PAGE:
It is no news about the current ban on apps now that has been going on for months now. And now The Trump administration is apparently considering a ban on Chinese social media apps, including the popular video app TikTok. Secretary of State Mike Pompeo mentioned the possibility on July 7th, saying it was “something we’re looking at” in a Fox News interview with Laura Ingraham — and on July 31st, President Trump told reporters aboard Air Force One that he planned to personally ban the app using his own authority, instead of potentially forcing its Chinese owner to divest it.
The comments could easily have been bluster. But Pompeo also compared TikTok to Huawei and ZTE, two companies that have suffered very real consequences after drawing US government ire. With tension rising between the US and China, Trump trying to ban TikTok isn’t out of the question — and while it’s not nearly as simple as Trump, Pompeo and Ingraham make it sound, it could still cause trouble for the company and its users.
The most intense app bans happen at the network level, blocking any communication between the targeted servers and users in the country. That’s the approach taken by China’s Great Firewall, and it’s how India enforces its recently implemented TikTok ban. (Australia, which is considering a similar ban, would likely take the same approach.) But American law doesn’t have any precedent for blocking software in that way, so it seems unlikely that the White House would be able to follow through on that kind of heavy-handed network censorship.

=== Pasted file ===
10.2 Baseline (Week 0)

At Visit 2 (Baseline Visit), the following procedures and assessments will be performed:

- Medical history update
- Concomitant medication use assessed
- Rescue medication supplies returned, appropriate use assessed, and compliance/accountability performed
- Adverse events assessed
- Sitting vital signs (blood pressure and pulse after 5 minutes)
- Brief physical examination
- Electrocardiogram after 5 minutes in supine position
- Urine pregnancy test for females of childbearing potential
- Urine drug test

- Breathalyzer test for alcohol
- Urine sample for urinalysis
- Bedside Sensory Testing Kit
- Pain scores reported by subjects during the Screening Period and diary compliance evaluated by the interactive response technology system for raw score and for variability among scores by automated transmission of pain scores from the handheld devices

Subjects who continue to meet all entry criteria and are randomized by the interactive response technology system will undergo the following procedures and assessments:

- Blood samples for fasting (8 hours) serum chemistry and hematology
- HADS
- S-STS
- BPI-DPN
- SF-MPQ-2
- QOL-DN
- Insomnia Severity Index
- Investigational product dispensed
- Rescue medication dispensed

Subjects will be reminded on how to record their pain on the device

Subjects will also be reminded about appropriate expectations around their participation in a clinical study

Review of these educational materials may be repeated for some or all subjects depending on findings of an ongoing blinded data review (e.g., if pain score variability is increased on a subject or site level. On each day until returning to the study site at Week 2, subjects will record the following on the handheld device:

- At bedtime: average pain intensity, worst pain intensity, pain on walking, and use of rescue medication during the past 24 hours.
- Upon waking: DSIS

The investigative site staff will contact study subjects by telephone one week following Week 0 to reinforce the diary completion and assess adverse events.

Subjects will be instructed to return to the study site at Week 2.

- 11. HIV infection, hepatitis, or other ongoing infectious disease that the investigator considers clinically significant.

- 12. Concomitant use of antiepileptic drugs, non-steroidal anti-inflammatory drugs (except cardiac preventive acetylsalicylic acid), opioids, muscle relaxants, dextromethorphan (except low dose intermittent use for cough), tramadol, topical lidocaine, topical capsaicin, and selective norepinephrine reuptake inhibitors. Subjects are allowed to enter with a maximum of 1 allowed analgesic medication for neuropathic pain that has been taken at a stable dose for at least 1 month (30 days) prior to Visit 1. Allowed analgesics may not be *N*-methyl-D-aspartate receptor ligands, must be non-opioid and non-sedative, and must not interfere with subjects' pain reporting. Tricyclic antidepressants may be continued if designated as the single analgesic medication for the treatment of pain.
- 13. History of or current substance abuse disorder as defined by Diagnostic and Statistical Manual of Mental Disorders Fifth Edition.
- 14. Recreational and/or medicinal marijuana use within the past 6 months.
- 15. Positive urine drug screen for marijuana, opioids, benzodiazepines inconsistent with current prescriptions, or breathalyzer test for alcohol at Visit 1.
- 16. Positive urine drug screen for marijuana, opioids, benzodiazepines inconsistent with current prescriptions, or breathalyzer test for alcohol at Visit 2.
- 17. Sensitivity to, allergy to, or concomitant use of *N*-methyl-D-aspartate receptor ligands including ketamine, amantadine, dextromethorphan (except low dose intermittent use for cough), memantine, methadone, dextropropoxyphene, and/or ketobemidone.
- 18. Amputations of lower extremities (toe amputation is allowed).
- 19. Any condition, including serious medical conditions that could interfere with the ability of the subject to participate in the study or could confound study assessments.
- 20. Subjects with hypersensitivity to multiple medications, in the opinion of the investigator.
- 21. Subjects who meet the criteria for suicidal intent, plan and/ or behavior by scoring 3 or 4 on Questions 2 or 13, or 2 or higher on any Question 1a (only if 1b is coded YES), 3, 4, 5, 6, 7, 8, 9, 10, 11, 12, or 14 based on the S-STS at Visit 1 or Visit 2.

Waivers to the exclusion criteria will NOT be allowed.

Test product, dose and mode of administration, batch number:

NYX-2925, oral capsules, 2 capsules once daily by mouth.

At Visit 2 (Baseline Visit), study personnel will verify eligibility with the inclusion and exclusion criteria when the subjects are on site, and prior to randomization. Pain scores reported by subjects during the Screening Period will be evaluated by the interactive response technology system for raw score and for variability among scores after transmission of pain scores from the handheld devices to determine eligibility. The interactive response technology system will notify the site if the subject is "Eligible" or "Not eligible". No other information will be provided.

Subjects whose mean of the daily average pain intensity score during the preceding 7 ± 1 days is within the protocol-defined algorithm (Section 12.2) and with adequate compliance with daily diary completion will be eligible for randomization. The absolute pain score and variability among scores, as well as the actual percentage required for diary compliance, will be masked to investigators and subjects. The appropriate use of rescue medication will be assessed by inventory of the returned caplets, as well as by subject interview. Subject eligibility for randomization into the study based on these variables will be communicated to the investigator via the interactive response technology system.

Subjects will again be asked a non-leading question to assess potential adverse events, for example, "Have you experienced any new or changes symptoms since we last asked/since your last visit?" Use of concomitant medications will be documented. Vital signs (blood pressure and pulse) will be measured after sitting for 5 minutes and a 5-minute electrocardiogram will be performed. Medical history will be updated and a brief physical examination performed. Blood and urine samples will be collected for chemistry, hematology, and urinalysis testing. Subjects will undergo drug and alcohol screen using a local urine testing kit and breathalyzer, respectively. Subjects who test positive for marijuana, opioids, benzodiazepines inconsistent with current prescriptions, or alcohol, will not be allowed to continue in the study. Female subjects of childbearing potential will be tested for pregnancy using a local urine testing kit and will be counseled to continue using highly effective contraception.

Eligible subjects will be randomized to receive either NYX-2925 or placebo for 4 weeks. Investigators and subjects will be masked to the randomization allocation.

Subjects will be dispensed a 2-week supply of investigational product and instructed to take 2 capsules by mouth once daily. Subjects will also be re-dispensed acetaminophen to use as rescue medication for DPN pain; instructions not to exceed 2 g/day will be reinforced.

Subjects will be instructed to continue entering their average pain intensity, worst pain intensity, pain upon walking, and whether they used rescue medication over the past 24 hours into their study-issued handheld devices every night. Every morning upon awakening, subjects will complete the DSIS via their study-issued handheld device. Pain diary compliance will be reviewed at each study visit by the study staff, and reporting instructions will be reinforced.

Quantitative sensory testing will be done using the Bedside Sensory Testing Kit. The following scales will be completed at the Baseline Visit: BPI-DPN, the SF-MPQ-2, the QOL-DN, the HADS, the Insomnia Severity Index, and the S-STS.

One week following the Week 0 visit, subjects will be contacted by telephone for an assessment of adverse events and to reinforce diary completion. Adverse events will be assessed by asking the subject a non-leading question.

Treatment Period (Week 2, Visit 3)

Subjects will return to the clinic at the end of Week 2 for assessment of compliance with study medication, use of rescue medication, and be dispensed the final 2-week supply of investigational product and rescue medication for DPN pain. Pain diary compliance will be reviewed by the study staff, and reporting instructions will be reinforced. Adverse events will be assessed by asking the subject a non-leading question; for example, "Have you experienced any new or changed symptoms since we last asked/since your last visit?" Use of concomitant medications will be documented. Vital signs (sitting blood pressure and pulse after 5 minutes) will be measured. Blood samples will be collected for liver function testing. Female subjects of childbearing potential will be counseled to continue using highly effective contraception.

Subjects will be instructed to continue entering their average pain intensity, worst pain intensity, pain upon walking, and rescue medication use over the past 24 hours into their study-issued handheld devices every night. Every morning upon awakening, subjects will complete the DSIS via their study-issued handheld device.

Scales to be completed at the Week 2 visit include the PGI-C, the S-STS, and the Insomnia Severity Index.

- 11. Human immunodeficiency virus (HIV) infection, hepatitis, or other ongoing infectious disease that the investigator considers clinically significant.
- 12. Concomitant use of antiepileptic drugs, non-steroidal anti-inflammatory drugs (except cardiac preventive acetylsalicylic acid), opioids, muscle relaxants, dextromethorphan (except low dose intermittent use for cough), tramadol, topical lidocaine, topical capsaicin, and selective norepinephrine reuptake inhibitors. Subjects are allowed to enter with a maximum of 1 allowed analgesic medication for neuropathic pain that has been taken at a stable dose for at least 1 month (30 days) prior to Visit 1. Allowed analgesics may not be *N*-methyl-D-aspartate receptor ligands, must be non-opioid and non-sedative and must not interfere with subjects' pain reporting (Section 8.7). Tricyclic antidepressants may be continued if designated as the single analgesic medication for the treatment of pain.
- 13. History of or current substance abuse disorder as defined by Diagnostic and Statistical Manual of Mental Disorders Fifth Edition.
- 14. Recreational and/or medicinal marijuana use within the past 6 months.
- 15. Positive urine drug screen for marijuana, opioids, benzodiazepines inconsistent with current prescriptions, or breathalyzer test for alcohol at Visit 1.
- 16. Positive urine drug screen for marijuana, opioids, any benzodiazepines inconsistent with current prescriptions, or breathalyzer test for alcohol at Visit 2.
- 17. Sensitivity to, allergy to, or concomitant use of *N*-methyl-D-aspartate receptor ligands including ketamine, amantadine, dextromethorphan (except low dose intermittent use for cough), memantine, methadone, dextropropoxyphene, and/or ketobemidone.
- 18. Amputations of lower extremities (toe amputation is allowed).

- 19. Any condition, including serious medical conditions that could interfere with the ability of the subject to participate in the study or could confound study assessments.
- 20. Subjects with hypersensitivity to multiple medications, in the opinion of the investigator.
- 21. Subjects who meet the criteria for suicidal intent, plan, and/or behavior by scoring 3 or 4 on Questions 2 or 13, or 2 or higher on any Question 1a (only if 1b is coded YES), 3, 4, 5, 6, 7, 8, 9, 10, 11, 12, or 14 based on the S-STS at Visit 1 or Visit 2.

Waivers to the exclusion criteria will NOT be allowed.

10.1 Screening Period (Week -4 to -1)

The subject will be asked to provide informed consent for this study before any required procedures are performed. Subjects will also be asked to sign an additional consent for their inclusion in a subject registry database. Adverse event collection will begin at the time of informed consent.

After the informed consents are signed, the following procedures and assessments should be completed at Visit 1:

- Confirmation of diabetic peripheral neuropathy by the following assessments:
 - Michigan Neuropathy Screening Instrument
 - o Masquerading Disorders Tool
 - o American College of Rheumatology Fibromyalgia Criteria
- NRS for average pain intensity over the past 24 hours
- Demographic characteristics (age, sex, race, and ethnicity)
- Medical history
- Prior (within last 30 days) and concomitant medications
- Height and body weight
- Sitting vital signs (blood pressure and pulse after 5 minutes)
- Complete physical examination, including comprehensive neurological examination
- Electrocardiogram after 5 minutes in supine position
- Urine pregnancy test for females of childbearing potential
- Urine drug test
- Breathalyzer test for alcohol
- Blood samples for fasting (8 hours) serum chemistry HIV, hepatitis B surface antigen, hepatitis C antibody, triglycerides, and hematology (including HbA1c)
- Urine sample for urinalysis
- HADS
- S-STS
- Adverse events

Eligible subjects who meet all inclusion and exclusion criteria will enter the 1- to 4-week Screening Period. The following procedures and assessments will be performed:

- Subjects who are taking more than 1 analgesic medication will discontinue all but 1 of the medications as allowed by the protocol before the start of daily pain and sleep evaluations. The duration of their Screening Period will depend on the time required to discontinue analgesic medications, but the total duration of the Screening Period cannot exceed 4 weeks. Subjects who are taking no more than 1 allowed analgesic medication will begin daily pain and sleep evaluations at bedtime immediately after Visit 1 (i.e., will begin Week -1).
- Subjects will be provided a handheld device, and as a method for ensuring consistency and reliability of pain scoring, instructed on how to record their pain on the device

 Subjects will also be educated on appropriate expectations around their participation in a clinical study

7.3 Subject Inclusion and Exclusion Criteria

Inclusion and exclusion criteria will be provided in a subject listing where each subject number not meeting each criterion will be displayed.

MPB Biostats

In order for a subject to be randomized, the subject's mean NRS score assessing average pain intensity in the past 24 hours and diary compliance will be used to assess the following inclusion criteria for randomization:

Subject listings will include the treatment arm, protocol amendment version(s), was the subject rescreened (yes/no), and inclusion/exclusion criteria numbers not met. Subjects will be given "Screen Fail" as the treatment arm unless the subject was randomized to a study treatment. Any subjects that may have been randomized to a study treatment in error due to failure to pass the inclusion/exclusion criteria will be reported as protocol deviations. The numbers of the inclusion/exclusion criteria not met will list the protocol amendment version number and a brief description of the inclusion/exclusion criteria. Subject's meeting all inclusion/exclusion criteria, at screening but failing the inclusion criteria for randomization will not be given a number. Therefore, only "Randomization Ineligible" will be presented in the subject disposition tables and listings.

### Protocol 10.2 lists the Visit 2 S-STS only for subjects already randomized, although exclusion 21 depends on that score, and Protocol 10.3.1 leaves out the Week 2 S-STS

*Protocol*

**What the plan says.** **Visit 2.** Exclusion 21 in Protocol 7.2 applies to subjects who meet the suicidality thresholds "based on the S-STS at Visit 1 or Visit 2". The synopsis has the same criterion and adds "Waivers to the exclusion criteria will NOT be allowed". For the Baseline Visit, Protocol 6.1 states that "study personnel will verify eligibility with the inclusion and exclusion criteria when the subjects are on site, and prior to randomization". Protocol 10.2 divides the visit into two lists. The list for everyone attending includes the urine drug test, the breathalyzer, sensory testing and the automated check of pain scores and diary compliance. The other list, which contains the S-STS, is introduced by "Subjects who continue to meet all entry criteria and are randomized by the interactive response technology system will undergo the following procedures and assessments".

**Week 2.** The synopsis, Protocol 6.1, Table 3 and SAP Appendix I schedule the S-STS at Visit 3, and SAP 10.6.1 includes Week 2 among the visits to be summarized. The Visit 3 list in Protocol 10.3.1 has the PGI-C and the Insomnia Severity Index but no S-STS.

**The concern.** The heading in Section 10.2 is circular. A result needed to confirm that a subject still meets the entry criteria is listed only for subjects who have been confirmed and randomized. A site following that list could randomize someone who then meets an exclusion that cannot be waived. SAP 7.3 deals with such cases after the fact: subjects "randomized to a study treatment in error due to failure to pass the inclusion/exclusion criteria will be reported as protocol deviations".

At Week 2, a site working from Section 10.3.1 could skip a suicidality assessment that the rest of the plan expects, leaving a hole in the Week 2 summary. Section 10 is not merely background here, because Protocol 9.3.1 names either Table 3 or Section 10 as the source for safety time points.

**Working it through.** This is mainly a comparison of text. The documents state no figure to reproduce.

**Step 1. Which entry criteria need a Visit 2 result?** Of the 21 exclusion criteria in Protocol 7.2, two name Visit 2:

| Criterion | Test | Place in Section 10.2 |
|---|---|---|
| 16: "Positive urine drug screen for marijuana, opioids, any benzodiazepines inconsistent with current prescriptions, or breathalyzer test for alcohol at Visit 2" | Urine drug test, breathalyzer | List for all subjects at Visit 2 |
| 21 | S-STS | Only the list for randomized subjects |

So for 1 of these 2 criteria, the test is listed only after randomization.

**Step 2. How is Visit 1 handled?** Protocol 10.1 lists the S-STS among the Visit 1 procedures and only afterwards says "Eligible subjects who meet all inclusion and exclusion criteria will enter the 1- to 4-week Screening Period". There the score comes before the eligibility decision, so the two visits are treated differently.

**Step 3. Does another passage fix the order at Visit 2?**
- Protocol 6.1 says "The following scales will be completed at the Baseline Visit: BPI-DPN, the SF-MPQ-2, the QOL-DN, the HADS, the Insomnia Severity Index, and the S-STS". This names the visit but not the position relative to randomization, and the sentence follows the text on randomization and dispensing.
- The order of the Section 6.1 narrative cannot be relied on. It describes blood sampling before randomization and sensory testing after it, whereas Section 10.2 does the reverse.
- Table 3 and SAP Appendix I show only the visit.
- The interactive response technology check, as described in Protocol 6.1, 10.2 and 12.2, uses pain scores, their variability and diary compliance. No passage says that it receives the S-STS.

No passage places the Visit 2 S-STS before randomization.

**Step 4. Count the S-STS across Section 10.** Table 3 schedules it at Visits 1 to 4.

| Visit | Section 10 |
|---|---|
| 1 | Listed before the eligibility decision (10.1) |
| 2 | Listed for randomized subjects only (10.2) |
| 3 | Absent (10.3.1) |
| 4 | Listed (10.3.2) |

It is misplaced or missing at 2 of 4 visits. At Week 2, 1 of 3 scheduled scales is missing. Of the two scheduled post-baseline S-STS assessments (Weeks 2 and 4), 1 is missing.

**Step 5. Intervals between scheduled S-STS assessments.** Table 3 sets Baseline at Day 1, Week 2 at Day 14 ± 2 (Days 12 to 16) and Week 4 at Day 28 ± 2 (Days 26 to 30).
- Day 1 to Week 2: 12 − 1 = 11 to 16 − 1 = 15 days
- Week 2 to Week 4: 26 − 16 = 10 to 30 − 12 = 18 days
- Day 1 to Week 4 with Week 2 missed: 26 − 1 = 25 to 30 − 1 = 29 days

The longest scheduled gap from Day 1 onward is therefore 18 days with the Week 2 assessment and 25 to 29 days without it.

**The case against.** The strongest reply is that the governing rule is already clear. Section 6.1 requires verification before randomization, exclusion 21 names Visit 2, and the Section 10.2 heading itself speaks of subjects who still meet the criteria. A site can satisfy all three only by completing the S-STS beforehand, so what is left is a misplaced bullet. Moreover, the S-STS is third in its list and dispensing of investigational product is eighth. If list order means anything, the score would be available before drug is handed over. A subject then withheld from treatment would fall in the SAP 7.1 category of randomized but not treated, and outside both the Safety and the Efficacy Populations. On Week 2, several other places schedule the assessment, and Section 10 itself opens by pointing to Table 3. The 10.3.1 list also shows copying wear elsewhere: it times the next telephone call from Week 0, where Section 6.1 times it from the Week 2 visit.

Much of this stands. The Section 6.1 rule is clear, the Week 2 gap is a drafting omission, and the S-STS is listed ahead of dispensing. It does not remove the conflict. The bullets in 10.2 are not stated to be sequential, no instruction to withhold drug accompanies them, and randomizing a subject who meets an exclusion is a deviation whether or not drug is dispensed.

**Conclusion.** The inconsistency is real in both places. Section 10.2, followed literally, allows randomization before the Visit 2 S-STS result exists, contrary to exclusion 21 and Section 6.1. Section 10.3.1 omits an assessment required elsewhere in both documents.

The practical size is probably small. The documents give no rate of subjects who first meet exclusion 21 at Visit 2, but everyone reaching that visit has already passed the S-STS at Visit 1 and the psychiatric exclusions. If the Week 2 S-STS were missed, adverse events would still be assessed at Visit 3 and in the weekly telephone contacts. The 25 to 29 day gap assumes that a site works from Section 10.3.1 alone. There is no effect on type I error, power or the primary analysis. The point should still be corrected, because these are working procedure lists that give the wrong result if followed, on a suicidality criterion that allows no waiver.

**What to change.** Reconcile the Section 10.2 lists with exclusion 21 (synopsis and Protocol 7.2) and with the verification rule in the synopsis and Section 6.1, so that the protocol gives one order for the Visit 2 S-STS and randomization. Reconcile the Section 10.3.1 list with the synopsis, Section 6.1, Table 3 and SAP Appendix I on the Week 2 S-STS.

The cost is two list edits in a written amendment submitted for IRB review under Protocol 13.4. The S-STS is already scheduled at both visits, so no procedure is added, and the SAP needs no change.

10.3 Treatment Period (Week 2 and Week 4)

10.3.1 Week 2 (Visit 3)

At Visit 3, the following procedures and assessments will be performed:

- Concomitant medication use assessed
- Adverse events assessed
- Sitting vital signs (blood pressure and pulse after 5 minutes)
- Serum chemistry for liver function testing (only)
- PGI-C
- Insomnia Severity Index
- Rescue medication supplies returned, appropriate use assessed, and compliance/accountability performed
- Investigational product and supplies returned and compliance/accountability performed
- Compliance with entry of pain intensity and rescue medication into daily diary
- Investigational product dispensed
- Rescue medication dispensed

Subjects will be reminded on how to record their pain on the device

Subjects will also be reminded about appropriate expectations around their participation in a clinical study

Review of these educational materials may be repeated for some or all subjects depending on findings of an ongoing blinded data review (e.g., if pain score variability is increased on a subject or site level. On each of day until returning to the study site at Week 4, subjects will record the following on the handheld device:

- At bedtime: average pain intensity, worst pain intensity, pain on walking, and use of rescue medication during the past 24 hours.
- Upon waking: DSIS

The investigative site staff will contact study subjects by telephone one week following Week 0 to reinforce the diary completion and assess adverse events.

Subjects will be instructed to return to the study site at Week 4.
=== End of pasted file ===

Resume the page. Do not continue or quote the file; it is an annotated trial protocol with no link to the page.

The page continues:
To really take TikTok off Americans’ phones, the government would have to do something like make Apple and Google sever their ties with ByteDance (along with any other Chinese app makers). Getting removed from the iOS App Store and Google Play Store would vastly reduce TikTok’s appeal, even if you could still access it through a sideloaded app or website. Apple, in particular, keeps tight control over iOS devices; its App Store policy is so restrictive that it’s spurred antitrust lawsuits. The government would essentially be ordering companies to deplatform TikTok — and deplatforming can be extremely powerful
August 1st, 12:12 AM ET: Added that President Trump has now personally threatened to ban the app using presidential authority.